We're not very different from one another, not different at all, in fact. We're all just people with the same needs, the same desires, the same feelings. It's a lie about us being different. It's something they cooked up so we'd be fighting one another instead of them, the ones who keep us down and make their fortunes off our labor, the same ones who send us off to war when they get to fighting among themselves over the spoils. You'll find that out someday. They'll be calling on you to go to war for them, you can be sure of that, because there's going to be lots more wars in the future. I got in one myself, as you know. I saw men getting killed and wounded and crippled, and I must have killed a lot of men myself, and I'm just sick every time I think of it. Why? Because we were fighting one another instead of those who'd sent us out there. Oh, they're clever, those capitalists. It's hard to beat them at their game. They've fooled us with words like patriotism and duty and honor, and they've got us divided up into classes and religions so that each one of us figures he's better than the other. But it'll all change, 'arry. Believe me, it will. People get smarter. The human brain has a potential for development. Someday it will grow big enough so that everybody will see and understand the truth, and then we won't act like a bunch of sheep, and then that wall that separates the two sides of our street will crumble.
Harry Bernstein (The Invisible Wall: A Love Story That Broke Barriers)
Equality over stereotype. In our field, we deal with all kinds of people from different backgrounds, races, and religions. There is no such thing as normal in our job. And the sad truth is that it's easy to place a stereotype on a person you don't know. One look at a person is all it takes for our minds to be made up on the type of person we think they are.
Belle Aurora (Raw (RAW Family, #1))
There is no religion and no philosophy that can give us a comprehensive answer to the whole of our problems, and the abandonment and isolation of the individual who is given no answer, or only inadequate answers, to his question lead to a situation in which more and more cheap, obvious solutions and answers are sought and provided. As, everywhere and in all departments of life, there are contradictory schools and parties, and an equal number of contradictory answers, one of the most frequent reactions is that modern man ceases to ask questions and takes refuge in a conception that considers only the most obvious, superficial aspects, and becomes skeptical, nihilistic, and egocentric. Or, alternatively, he tries to solve all his problems by plunging headlong into a collective situation and a collective conviction, and seeks to redeem himself in this way.
Erich Neumann (The Fear of the Feminine and Other Essays on Feminine Psychology)
When Benjamin Franklin invented the lightning-rod, the clergy, both in England and America, with the enthusiastic support of George III, condemned it as an impious attempt to defeat the will of God. For, as all right-thinking people were aware, lightning is sent by God to punish impiety or some other grave sin—the virtuous are never struck by lightning. Therefore if God wants to strike any one, Benjamin Franklin [and his lightning-rod] ought not to defeat His design; indeed, to do so is helping criminals to escape. But God was equal to the occasion, if we are to believe the eminent Dr. Price, one of the leading divines of Boston. Lightning having been rendered ineffectual by the 'iron points invented by the sagacious Dr. Franklin,' Massachusetts was shaken by earthquakes, which Dr. Price perceived to be due to God's wrath at the 'iron points.' In a sermon on the subject he said, 'In Boston are more erected than elsewhere in New England, and Boston seems to be more dreadfully shaken. Oh! there is no getting out of the mighty hand of God.' Apparently, however, Providence gave up all hope of curing Boston of its wickedness, for, though lightning-rods became more and more common, earthquakes in Massachusetts have remained rare.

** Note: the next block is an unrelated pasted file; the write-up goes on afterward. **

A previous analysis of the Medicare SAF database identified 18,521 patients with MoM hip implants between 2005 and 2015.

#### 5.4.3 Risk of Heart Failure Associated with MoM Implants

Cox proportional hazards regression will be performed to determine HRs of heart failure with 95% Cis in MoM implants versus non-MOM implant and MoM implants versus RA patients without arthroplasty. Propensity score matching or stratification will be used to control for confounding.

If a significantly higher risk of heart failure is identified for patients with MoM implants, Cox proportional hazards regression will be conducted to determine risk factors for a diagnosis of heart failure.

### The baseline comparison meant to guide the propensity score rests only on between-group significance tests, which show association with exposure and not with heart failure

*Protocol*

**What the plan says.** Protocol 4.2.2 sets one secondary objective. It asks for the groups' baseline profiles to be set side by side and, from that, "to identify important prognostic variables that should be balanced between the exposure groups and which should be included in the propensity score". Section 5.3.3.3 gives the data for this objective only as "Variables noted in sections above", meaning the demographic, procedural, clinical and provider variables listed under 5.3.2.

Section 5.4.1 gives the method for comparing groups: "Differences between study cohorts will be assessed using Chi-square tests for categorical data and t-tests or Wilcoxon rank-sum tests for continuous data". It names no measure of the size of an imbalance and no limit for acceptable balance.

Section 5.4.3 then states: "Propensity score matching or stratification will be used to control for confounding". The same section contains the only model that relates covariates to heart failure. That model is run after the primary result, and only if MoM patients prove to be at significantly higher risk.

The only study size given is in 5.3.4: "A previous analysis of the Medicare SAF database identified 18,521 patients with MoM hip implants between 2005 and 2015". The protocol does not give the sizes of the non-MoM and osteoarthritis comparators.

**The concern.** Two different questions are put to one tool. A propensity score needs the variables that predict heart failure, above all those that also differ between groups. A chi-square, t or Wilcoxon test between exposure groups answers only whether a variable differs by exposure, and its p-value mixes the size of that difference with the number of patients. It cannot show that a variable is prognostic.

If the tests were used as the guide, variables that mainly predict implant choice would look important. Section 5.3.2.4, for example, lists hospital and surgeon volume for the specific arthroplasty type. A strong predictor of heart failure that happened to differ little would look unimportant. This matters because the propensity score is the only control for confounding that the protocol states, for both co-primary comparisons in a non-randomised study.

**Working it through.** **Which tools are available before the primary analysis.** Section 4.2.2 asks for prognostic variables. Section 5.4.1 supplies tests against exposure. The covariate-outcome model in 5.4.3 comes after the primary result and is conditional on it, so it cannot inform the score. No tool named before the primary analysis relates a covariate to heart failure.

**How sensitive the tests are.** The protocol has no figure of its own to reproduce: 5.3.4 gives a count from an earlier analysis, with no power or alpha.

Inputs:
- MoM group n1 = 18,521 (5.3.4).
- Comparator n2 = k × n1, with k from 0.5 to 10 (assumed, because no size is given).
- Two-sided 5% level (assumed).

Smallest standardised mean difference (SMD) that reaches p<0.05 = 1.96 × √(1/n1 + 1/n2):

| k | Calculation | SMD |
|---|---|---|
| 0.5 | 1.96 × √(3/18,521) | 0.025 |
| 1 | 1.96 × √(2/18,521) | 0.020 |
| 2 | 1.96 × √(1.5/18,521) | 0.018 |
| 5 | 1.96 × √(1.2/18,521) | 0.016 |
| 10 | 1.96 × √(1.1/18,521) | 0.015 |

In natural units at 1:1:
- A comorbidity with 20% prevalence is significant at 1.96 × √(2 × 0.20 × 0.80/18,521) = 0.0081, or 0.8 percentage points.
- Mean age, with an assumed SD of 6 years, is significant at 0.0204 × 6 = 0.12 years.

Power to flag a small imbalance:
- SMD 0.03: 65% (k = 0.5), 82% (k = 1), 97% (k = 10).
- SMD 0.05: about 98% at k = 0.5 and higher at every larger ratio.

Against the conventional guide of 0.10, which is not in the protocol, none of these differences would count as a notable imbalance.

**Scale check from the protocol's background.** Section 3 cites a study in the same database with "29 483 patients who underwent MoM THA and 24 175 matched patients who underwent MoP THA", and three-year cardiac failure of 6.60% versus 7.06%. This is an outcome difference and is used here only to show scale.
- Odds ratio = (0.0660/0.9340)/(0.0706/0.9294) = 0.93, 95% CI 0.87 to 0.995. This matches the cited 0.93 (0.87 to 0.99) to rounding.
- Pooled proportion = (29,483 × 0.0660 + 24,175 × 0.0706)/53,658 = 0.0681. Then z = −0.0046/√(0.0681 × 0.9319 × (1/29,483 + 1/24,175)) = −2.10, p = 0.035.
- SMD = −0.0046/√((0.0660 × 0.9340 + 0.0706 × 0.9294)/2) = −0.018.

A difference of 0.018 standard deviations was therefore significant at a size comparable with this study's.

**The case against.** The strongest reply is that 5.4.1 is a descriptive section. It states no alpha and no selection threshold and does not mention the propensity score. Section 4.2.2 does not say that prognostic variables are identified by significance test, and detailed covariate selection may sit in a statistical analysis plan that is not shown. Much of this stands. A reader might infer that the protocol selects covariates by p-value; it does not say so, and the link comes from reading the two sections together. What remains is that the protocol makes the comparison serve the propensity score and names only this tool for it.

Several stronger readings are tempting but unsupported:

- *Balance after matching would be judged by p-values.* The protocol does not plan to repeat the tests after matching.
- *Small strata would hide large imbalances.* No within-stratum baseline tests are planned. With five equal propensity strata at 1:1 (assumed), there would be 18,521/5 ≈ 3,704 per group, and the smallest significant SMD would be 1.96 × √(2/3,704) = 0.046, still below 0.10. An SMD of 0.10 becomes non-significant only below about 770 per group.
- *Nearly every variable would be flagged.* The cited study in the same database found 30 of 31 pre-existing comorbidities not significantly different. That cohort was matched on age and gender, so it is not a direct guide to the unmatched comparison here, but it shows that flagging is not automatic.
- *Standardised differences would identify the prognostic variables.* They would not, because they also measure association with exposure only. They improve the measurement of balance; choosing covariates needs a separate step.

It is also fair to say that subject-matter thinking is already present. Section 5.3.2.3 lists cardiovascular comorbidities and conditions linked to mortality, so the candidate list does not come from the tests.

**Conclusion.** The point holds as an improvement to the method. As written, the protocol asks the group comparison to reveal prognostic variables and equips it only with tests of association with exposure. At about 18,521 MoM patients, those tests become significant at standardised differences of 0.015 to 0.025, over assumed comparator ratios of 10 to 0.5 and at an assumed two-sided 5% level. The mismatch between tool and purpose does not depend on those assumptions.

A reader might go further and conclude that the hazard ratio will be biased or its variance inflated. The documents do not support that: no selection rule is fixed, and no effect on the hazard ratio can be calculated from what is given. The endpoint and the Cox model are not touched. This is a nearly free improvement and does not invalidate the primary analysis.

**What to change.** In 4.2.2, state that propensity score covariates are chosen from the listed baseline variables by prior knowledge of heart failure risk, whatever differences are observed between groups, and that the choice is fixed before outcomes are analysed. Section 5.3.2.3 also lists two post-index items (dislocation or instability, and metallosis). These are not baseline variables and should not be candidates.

Bertrand Russell (An Outline of Intellectual Rubbish: A Hilarious Catalogue of Organized and Individual Stupidity)
The horrors of the Middle Ages were really nonexistent. A man of the Middle Ages would detest the whole mode of our present-day life as something far more than horrible, far more than barbarous. Every age, every culture, every custom and tradition has its own character, its own weakness and its own strength, its beauties and ugliness; accepts certain sufferings as matters of course, puts up patiently with certain evils. Human life is reduced to real suffering, to hell, only when two ages, two cultures and religions overlap. A man of the Classical Age who had to live in medieval times would suffocate miserably just as a savage does in the midst of our civilization. Now there are times when a whole generation is caught in this way between two ages, two modes of life, with the consequence that it loses all power to understand itself and has no standard, no security, no simple acquiescence. Naturally, every one does not feel this equally strongly. A nature such as Nietzsche's had to suffer our present ills more than a generation in advance. What he had to go through alone and misunderstood, thousands suffer today.